Creator: Fuyumi Soryo
Publisher: TokyoPop
Age Rating: All Ages
Genre: Action
RRP: $9.99
Mars: Horse With No Name
Reviewed by Del Keyes

I’ve always had a weak spot toward Fuyumi Soryo’s brilliant romantic manga series, “MARS.” I love the characters, the story, and the tension that lies within the situations; it’s the Japanese comic equivalent of “The O.C.”, without a David Gallagher figure and his fuzzy eyebrows. However, “MARS: Horse With No Name” neither follows the original story, nor is it brilliant. The one-shot manga is really a short series of stories that neither really live up to the title’s pedigree. Even MARS fans might find that there isn’t much in this book to stand up for itself.

The first of the three short stories is named after the same title as this book, which is also the title of the song by 70s band America as the book mentioned. Romance is not the theme of this MARS-prequel story, as it plots the developing friendship between Tatsuya and Rei. It was a year before the original began, and this time, the main character is Tatsuya who goes to high school on his first day all somber and without direction. When a new student named Rei, all blonde and bad-ass, appears in class and starts showing off while swooning over the ladies like he’s Luke Perry, Tatsuya is not letting this slide. The jealousy and rage led to Tat’s hateful fit against Rei, but later in typical character developing fashion, Rei’s inner past and ferocity has Tatsuya think differently of him.

This was a disappointing story in the way that it doesn’t feel like a “MARS” story, even though the chance to see how Tatsuya and Rei met was interesting. I liked how there were few parts of the story were connected from the original, but in Tatsuya’s perspective, like how Rei and his future girlfriend Kira met. Nonetheless, it was nice to revisit the old characters from their slightly-younger side, although it didn’t kept my attention for long.

“Sleeping Lion” is probably Soryo’s earlier works, as this is one of two stories that didn’t follow the MARS franchise. It’s about a guy named Isamu who would’ve looked like the frontman for Green Day if he had darker hair and uses mascara. He’s a typical bad boy (boy, does Soryo loves bad boys) with nothing to gain or lose, but when a free-spirited girl named Ayame is stalking him, he confronts her in a fearsome manner, but nothing scared her. She continues to follow him, and eventually, he succumbs to her positive whim. Little does he know that as he develops feelings for Ayame, a shocking revelation will changed his life forever.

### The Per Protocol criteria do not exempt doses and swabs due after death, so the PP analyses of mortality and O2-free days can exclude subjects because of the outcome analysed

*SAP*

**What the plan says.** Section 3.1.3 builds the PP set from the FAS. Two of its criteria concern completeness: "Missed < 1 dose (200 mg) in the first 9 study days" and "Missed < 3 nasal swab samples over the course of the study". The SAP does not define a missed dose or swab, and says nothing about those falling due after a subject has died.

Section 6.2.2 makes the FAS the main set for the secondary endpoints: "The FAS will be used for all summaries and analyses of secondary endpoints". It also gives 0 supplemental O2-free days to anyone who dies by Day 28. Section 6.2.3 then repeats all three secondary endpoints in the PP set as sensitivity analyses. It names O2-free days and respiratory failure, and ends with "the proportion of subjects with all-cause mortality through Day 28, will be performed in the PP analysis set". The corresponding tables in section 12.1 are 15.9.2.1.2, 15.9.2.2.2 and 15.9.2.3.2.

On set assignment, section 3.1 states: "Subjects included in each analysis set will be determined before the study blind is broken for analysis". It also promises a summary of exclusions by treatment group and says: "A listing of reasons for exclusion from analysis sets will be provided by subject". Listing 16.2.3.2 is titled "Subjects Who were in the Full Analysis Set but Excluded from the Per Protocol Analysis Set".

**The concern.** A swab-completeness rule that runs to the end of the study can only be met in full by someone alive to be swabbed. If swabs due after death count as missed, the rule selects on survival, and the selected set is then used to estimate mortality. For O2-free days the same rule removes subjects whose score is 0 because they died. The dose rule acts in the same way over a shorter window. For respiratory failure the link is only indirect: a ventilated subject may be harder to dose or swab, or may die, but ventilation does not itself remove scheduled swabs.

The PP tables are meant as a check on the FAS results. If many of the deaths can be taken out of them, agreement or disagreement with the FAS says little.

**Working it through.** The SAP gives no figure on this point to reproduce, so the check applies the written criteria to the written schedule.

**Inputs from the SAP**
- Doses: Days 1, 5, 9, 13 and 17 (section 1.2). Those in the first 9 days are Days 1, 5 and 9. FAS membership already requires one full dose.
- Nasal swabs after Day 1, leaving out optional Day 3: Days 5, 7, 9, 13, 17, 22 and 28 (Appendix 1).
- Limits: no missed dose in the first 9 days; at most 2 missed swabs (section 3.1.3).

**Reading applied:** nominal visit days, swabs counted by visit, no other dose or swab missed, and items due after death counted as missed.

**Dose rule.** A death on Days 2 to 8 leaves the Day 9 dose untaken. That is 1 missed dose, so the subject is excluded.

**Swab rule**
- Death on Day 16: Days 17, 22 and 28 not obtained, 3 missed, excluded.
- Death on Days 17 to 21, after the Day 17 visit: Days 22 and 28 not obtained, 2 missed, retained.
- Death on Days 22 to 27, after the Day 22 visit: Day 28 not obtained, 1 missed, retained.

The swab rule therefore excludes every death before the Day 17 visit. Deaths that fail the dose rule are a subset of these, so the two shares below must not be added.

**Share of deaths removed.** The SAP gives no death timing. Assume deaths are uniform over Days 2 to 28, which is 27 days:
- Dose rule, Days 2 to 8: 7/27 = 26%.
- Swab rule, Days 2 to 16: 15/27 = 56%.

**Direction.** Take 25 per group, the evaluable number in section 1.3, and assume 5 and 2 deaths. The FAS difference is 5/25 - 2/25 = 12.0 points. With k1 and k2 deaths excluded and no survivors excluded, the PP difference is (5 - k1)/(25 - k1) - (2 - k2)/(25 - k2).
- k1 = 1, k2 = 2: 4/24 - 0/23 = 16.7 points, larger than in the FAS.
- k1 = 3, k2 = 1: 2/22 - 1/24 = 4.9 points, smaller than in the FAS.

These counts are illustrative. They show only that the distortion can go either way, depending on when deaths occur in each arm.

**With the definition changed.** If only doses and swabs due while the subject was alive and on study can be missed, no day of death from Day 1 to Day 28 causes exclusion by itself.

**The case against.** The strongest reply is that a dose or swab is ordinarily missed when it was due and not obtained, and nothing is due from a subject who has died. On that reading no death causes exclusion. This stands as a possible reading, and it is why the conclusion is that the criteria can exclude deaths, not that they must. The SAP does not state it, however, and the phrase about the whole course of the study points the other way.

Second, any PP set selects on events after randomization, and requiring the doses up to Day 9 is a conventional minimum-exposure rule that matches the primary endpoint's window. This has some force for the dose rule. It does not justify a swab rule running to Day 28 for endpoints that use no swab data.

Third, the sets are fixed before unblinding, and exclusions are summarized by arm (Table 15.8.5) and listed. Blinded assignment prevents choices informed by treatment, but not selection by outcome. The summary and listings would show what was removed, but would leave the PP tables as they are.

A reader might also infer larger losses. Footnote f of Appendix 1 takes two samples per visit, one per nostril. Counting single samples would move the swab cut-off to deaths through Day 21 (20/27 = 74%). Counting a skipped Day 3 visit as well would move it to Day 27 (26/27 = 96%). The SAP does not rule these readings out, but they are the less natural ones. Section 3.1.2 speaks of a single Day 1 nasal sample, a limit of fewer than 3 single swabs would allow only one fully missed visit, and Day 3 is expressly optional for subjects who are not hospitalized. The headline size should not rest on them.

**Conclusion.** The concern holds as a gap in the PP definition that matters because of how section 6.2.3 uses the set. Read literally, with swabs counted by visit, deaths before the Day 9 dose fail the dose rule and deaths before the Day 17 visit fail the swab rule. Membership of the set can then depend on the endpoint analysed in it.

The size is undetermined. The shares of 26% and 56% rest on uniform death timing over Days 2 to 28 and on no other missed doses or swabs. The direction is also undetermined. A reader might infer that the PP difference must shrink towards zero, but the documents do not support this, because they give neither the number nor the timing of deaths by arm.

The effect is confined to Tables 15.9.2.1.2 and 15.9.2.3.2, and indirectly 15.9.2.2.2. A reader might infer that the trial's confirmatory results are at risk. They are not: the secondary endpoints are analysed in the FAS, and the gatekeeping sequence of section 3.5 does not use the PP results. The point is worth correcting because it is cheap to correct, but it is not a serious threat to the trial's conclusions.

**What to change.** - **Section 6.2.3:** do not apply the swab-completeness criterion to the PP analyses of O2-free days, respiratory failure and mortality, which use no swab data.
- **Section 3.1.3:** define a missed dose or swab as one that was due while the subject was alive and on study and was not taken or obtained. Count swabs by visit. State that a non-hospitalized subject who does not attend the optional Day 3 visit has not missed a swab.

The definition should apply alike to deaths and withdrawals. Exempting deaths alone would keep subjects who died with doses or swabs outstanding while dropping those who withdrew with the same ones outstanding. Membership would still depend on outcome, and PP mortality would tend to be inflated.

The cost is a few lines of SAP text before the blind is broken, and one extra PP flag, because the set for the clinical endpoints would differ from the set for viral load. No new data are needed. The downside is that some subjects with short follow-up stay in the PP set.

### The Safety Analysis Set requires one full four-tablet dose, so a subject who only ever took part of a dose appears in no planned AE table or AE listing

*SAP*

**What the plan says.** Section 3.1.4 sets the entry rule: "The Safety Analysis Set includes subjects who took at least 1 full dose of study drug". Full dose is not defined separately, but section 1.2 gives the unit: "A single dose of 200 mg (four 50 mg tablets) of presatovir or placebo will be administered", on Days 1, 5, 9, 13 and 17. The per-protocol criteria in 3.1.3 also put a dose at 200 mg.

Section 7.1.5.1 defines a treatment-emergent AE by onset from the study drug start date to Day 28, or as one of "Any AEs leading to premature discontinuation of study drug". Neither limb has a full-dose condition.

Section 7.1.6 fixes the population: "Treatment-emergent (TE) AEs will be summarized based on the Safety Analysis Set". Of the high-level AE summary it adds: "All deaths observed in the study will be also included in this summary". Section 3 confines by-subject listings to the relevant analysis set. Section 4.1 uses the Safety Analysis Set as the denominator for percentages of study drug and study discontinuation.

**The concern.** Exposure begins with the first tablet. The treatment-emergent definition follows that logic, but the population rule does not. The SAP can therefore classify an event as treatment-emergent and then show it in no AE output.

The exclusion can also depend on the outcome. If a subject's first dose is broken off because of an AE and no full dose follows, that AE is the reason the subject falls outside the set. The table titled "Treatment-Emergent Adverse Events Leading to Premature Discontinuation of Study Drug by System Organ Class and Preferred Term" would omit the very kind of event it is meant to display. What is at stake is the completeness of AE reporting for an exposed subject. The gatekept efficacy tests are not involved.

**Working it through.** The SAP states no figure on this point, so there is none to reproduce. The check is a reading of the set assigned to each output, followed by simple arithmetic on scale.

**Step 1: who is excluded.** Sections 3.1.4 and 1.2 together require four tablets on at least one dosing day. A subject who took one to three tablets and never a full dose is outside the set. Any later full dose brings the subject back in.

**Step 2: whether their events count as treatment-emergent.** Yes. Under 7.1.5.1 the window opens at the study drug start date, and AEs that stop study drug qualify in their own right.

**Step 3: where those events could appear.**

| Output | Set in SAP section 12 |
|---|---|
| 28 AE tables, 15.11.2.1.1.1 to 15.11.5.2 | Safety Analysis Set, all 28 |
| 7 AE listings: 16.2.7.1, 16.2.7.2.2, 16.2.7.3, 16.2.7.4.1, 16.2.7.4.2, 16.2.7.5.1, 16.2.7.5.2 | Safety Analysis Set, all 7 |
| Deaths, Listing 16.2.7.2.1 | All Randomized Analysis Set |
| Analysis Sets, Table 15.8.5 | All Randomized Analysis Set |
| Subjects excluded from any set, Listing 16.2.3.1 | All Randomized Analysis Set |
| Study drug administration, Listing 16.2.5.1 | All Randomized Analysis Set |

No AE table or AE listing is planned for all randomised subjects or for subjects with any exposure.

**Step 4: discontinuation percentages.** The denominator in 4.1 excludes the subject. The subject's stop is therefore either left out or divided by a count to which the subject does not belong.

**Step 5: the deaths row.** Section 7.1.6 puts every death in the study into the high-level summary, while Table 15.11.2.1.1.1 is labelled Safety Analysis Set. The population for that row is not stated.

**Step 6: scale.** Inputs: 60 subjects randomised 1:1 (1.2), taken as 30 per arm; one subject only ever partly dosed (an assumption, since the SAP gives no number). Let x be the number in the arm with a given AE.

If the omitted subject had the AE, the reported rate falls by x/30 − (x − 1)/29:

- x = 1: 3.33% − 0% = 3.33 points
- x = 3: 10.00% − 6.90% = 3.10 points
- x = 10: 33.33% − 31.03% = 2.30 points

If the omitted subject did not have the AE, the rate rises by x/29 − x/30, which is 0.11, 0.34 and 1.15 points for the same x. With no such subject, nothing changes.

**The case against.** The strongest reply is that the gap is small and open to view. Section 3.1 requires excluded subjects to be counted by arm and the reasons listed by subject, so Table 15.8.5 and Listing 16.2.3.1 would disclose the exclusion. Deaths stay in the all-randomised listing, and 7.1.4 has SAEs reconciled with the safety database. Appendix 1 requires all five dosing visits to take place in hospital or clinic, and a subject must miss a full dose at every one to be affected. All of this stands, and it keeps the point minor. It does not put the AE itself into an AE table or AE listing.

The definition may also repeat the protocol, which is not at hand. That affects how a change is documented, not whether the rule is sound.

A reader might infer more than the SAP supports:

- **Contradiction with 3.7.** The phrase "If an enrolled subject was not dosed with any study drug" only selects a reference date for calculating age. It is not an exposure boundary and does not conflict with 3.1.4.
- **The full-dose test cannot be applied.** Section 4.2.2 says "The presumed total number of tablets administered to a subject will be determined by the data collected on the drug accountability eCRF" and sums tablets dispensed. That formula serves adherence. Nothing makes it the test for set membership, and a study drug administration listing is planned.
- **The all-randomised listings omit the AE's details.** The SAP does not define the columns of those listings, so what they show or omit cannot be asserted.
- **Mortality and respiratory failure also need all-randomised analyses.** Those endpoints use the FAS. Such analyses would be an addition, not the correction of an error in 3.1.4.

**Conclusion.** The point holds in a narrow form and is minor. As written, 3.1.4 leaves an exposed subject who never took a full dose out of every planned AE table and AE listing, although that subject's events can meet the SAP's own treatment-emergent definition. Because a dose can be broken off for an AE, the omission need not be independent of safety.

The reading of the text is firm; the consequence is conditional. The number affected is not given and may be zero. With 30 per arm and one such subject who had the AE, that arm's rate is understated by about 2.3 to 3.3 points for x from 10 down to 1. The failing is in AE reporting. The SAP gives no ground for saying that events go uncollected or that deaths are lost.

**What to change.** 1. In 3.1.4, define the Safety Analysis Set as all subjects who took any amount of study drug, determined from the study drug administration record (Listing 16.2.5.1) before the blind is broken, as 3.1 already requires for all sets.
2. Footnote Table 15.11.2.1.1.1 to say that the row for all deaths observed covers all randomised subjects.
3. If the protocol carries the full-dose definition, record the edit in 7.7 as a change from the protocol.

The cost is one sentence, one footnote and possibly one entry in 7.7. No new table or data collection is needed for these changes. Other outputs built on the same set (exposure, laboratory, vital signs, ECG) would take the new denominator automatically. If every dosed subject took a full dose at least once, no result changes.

The story is such a tongue-in-cheek, yet sad romantic affair. There were some depth into the character, Isamu, and by the end of the story, I end up caring for him as he grew up to learn about forgiveness of his tragic memories. The fact that there was a twist in this story also made the revelation so much stronger for him and Ayame, not to mention having a deeper meaning behind the title, “Sleeping Lion.” This is the type of context in the story that got me to love “MARS” in the first place. If anyone wants to spend ten dollars on this book for any reason, it’s “Sleeping Lion.”

What’s not worth anyone’s ten dollars is “A One-Carat Fruit”, which is similar to “Sleeping Lion” in the vein of a romantic “gender-meets-gender-in-uncomfortable-circumstances”, but not as engaging. Another non-MARS story, it deals with a short-haired girl named Nina with an interest in birthstones. Her parents might get a divorce, so her social life is down in the dumps. Her friend dates a guy named Rui, but Rui wasn’t interested in her friend but Nina herself, so she and her friend argue to the point that they got into a catfight. Nina wasn’t interested in Rui, but both began their friendship when they share the same deal of parental divorce, but things become too common when she realize that he and her parents might have an affair with one another. I just couldn’t get into it. The story was conventional, and I didn’t feel any sense of connection between the couple.

Soryo did create some incredible looking characters, and even if the last two stories were old, they still look impressive. Art-wise, there’s nothing unique about the style, and there are manga readers that complain about the ladies’ eyes being too big and creepy-looking, but otherwise, it was solid and she did a great job making certain expressions of the characters feel convincing.

For those who are not familiar with MARS, I don’t think this book is going to help you get into the series. What I just read is a weak, arbitrary anthology with one great story, and the rest being so-so. The fact that there is only three stories in this anthology doesn’t alleviate the problem of it being too limited. Thus, as a stand-alone title, there is little reading value in this manga, but at least the moments here are good enough for it to be read once.

Browse the manga, but don’t buy it.

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